As your tomato plants approach 6-8 feet tall, cut the stem tops to prevent them growing upward. In this way they will be forced to put more energy into flowering and fruiting. Of course, if you have large trellises or stakes you can allow the plants to grow larger. In addition, if you do not prune the tops the stem will fall over the cage/support, creating a big tangle of branches and likely lots of powdery mildew.
Don’t forget to water your tomatoes. If they don’t receive enough water, the lower leaves typically turn yellow and fall off. Some of the oldest leaves inevitably turn yellow as the plants grow and shade themselves. Remove any browning or yellowing leaves immediately. We want to see a green tomato plant! Insufficient water also causes the tomatoes to have thicker skins.
Never water overhead! Water the ground not the plant. We never want water on the foliage, especially closer to the coast. Water on the foliage definitely increases the likelihood of diseases, especially blight. A soaker hose or drip irrigation works great, because it keeps the water on the ground.
Yes, those dreaded tomato diseases. Many diseases like early/late blight and the dreaded powdery mildew are spread when water gets on the foliage of the plant. Use an organic fungicide like Neem Oil to treat tomato diseases. You will have far less problems with disease on your tomatoes by using good culture techniques as described above:
Tomato culture techniques to maximize yield and minimize disease:
*Stake/support plants immediately upon planting;
*Space plants 3 feet apart to reduce crowding and provide good air flow.
*No leaves/stems/side branches touching the soil; create a “trunk” 12” tall.
*Prune side branches to increase air flow.
*Don’t forget to water. Water the ground, not the foliage.
*Avoid planting tomatoes in the same location two years in a row.
What is this powdery mildew stuff? You’ve probably seen it on your squash, cucumbers, beans, peas, and other crops. It looks like a fine layer of baby powder on the foliage of the plant, typically starting with the oldest leaves first.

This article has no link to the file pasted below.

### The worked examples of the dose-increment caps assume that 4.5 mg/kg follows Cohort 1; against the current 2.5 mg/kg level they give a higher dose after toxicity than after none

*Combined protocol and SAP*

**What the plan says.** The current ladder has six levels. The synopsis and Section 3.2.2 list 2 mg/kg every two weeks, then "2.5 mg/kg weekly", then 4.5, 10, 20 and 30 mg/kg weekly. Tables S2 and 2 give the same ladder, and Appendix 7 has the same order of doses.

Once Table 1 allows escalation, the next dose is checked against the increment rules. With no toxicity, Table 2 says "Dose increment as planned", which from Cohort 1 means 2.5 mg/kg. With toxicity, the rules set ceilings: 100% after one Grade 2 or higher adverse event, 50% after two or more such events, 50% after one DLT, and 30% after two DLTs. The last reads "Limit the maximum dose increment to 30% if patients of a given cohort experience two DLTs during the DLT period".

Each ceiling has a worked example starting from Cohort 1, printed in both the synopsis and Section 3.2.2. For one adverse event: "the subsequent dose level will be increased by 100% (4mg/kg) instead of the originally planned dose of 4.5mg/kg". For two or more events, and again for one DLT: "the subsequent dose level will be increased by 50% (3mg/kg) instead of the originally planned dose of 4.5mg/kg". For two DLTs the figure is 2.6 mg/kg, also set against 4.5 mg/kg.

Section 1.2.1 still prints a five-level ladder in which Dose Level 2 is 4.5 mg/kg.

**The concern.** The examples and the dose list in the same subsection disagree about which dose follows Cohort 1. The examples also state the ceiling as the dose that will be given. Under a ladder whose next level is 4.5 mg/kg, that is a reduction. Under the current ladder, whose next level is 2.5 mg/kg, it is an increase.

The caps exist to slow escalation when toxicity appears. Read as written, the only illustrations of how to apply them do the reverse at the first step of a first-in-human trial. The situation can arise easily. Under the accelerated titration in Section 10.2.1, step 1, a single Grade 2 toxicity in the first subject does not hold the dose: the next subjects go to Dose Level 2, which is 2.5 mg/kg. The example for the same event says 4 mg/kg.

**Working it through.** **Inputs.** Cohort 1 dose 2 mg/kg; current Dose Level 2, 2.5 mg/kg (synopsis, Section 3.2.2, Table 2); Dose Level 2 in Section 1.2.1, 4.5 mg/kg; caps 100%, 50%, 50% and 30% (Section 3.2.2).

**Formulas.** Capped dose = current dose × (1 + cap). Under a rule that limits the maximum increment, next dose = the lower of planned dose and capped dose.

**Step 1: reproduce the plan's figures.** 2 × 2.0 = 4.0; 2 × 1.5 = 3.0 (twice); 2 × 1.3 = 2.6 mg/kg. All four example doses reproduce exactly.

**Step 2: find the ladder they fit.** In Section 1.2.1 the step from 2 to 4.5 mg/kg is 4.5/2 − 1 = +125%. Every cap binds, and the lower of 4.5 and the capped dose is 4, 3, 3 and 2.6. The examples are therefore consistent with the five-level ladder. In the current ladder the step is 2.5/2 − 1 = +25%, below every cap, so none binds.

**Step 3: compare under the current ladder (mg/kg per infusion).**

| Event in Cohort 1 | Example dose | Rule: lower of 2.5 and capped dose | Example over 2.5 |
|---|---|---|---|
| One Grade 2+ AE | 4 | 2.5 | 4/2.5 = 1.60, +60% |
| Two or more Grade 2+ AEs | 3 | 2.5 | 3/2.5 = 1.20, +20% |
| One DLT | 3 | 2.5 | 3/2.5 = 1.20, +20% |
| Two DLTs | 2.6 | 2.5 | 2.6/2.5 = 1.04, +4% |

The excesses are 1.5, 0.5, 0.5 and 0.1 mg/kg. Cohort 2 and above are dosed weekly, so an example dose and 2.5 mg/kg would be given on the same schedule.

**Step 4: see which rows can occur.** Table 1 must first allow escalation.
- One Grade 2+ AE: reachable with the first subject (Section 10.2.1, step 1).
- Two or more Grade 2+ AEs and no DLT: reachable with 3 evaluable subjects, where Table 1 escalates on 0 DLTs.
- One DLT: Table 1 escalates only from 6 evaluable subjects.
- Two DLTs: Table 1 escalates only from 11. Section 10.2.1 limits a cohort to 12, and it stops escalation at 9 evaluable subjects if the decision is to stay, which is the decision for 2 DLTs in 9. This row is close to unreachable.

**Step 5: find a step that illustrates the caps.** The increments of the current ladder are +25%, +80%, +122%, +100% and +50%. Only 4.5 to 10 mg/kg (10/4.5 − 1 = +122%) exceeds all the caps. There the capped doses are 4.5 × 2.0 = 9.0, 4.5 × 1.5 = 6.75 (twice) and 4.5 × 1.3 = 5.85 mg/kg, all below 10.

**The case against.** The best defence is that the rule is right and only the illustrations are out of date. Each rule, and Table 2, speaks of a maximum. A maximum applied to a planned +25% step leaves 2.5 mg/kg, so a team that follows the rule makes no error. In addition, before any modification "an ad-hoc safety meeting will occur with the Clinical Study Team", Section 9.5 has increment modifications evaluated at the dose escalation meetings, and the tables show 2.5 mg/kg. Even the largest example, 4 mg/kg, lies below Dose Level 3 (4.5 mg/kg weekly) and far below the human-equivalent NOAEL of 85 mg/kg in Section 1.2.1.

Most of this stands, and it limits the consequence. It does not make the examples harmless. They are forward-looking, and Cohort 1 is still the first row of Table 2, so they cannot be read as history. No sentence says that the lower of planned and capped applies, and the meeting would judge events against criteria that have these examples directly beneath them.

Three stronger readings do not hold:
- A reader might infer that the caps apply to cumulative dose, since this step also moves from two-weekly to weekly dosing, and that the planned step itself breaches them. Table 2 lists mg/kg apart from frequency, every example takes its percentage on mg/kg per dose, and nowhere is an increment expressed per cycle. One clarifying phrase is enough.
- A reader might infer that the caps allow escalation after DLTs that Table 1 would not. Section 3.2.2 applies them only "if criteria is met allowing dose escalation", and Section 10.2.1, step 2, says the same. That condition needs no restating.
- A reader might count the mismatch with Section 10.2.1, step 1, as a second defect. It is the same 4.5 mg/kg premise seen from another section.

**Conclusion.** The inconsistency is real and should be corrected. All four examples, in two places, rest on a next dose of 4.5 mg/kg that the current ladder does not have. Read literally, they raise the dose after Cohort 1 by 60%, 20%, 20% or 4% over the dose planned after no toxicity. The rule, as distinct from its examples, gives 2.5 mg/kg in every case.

Let’s dispel a little confusion. THIS IS IMPORTANT! Getting water on the foliage is what causes powdery mildew to spread, once the plant already has the disease.
But the main reason tomatoes and other crops like squash and cucumbers initially contract the disease is LACK OF WATER. A plant wilting or lacking water is unable to perform simple biological functions and becomes way more susceptible to getting any kind of disease, especially powdery mildew. All along the west coast of North America, if you underwater your tomatoes, or your plants wilt even just a couple of times, you will always get powdery mildew.
If you are not sure what is wrong with your tomato plants, immediately contact me for a consultation, or take samples or photos of your sick plants to your favorite independent garden center to get your problem diagnosed; learn what’s going on.
If you apply these basic growing principles above, and keep your tomatoes watered, I am certain you will have fun growing tomatoes this year! Here are a few of my favorite varieties.
CHUCK’S FAVORITE TOMATOES…JUST A FEW!
Large, slicing tomatoes
Beefsteak – very productive slicing tomato
Better Boy – the BEST large, slicing tomato for the coast!
Kellogg’s Breakfast – beautiful, huge, orange tomatoes
Mr. Stripey – low acid, colorful heirloom variety
Early Girl – an old tried and true standard; disease resistant
Green Zebra – unusual color and flavor – awesome!
Stupice – excellent flavored heirloom for the coast and winter growing
Celebrity – nematode and disease resistant! Determinate.
SunGold – an orange cherry-type and THE SWEETEST tomato!
Yellow Pear – small, flavorful, yellow, pear-shaped tomatoes
Sweet 100 – sprays with lots of small cherry tomatoes.
Black Cherry – Heirloom; rich, smoky flavored, dark red cherry tomatoes.
Celebrity – highly productive; disease resistant.
Oregon Spring – highly productive; amazing flavor; great on coast!
Patio – dwarf plant; richly flavored, golf ball-sized tomatoes.